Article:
How to Say No

January 18, 2011

“It’s easier to resist at the beginning than at the end.”Leonardo da Vinci

“Live your daily life in a way that you never lose yourself.  When you are carried away with your worries, fears, cravings, anger, and desire, you run away from yourself and you lose yourself. The practice is always to go back to oneself.”Thich Nhat Hanh

Saying “no” is one of those things that no one likes to do.  We’re all busy, often too much so, and yet we are constantly bombarded by new opportunities.  People ask for our help, for our time, for our attention every day. We all, as good, compassionate human beings, dislike having to tell people “no” when they ask us for help or for some other commitment.  We want to help, but sometimes we can’t.  How do you handle the act of disappointing someone else?  How do you make healthy decisions for yourself when every day offers chances to overfill your schedule?

Think about the value added for you. What will you get from the commitment you’re being asked to make?  If the answer is “none,” that’s a good sign that you should say no.  This applies to psychological value as well as physical or tangible value – will you enjoy the commitment for itself?  Will you enjoy it for the chance to help someone else?  Value is about your whole experience, including, but not limited to, your altruistic enjoyment of helping someone else.  If you won’t get anything from the project, not even the value of helping out, chances are it’s not a good fit.

Be realistic about your ability to add to the project or task you’re being asked to perform. This goes hand in hand with considerations about value added for you.  Think realistically about how busy you are and whether or not you can really give the new venture your full attention.  Understand that if you are already fully or overly committed, you will not be able to offer the new project your best work.  In such a scenario, saying no is the most considerate thing, allowing the asker to find someone who can give the project the attention it deserves.

Prepare some tactful “no” responses. Even once you have decided that saying “no” is the right solution, the act of saying it can be difficult.  To make it easier, have some prepared responses that make it clear that your “no” is based on a consideration of what is best for the asker.  Responses like “I’m not the best person for the job; maybe you should try ____” or “I’m currently too over-committed to be able to give your project the attention it deserves” make it clear that your denial is about valuing the other person, not about a disinterest in their proposal.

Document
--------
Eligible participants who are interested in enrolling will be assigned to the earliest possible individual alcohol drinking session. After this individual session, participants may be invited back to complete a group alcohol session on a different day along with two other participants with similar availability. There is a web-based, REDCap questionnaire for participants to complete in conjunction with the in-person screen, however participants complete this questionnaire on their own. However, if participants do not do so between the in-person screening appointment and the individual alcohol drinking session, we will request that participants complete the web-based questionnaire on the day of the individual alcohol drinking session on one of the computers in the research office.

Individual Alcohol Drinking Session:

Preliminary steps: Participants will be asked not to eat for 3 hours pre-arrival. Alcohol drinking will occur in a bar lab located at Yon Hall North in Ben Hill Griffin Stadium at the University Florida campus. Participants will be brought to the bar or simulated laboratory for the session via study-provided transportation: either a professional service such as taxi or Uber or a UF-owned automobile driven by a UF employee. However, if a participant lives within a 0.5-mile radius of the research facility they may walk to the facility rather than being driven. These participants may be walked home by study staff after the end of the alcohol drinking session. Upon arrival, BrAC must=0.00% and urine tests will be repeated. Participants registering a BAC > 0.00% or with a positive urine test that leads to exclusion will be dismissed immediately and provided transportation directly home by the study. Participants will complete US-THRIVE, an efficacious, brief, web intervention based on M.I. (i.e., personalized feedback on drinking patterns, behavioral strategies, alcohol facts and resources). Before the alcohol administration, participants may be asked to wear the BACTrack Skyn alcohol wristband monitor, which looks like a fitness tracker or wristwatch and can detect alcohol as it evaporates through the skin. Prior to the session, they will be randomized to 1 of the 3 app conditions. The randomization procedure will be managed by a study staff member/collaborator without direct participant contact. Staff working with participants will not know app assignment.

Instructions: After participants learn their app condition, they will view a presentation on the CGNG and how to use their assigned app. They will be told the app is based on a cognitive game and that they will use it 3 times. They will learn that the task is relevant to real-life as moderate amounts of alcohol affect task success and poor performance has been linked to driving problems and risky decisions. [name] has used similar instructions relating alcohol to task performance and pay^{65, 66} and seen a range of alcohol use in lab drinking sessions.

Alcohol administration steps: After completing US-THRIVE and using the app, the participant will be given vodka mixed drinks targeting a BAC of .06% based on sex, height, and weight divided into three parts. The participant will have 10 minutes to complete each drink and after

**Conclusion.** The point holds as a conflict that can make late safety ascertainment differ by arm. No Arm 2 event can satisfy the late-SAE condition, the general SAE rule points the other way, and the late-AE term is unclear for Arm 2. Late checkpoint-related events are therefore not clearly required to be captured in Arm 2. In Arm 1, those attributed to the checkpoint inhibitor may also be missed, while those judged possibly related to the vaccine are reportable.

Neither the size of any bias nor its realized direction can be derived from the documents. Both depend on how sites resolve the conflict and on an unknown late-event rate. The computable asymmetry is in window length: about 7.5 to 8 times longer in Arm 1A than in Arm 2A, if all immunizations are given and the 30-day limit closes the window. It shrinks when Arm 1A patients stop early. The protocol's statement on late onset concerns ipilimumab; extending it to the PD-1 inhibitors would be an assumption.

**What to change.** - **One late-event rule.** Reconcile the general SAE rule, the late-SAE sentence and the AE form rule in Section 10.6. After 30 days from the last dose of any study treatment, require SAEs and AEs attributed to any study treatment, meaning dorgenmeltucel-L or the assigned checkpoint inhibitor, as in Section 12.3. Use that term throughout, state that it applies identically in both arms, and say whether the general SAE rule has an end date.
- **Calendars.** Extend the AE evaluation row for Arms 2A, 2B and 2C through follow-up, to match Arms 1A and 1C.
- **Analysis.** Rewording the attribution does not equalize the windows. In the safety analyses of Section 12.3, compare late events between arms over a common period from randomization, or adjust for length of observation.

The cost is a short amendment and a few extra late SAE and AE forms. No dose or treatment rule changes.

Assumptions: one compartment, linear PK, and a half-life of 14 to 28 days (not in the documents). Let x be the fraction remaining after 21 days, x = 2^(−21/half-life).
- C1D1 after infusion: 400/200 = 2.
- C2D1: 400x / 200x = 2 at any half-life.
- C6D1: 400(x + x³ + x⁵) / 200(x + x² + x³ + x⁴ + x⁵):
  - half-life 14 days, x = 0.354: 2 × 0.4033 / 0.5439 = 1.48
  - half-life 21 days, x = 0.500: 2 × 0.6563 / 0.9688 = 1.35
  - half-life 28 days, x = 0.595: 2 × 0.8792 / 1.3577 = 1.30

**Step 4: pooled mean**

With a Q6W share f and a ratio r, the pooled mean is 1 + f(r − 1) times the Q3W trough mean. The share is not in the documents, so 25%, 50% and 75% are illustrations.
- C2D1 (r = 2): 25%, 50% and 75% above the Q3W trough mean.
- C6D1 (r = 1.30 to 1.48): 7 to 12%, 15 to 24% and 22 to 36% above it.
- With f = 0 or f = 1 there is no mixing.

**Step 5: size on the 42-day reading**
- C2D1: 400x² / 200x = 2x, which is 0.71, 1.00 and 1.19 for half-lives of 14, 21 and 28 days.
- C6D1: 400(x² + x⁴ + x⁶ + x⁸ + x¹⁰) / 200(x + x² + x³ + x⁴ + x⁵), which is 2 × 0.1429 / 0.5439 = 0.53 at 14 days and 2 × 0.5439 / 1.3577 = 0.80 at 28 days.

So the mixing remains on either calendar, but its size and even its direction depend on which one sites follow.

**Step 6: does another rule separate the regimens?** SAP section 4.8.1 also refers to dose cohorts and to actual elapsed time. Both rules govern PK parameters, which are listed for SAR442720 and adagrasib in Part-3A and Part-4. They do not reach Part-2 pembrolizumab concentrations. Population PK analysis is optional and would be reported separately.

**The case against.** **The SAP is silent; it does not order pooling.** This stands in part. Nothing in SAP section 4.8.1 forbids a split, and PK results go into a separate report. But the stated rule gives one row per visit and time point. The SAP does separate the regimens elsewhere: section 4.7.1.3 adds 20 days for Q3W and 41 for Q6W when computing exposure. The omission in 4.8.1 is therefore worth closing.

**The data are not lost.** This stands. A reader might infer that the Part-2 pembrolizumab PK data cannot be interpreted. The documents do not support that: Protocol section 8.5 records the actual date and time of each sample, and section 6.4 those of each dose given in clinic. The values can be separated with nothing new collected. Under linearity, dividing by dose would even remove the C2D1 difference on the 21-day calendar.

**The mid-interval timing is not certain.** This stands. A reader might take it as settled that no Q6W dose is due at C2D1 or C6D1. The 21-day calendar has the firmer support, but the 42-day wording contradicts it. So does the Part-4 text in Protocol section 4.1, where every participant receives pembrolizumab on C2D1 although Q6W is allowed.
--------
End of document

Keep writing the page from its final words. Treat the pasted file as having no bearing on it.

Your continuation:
At the end of the day, it all comes down to accepting that saying “no” is not rude, and is often the most courteous, considerate, and effective way to handle a situation.  The person asking for your help will appreciate your honesty (definitely more than they’ll appreciate you committing to something you can’t fully deliver on).  Even if they’re disappointed that you can’t be a part of their proposal, they’ll be more likely to think of you next time – this kind of polite straightforwardness is all too rare in today’s world and will get people’s attention.


Feedback: What are your ideas for effective, tactful ways to tell people “no?”


5 Responses to “How to Say No”

  1. CupK8 Says:

    Since the major reason why I cannot help people is often because I’m too busy, I use that one on a regular basis. I often find the more disappointing “no”s are for ultimately minor things like social events, and I’ve gotten increasingly used to saying No with not a bit of guilt. Sometimes I just feel like a cup of tea and a movie serves me better than staying out all night.

    • I totally get it. After a long day, I often find that the best thing for my mental processes is to reduce stimulation, something that’s not well-served by going out to social events and such, or at least not really big ones. Of course, whatever the reason, I encourage everyone not to feel bad about making decisions that put themselves at the center of the decision-making process.

      • CupK8 Says:

        I hadn’t thought about it that way – in terms of stimulation. But we just talked about that last night. It makes sense.

  2. Jessie Says:

    I love to help people… sometimes to the point of getting myself in trouble. There comes a point where you just have to stop and tell yourself, ‘Okay, I have to take care of myself,too, or I won’t be able to help people at all.’ (Kate, you had a great analogy in class using a vegetable garden — you can’t share your produce if you can’t take time out of your day to look after it.) Taking time to recharge isn’t being selfish — it’s necessary.

    • CupK8 Says:

      I was going to respond saying, “Excellent point,” and then you referenced my own quote, so I can hardly toot my own horn. 😉

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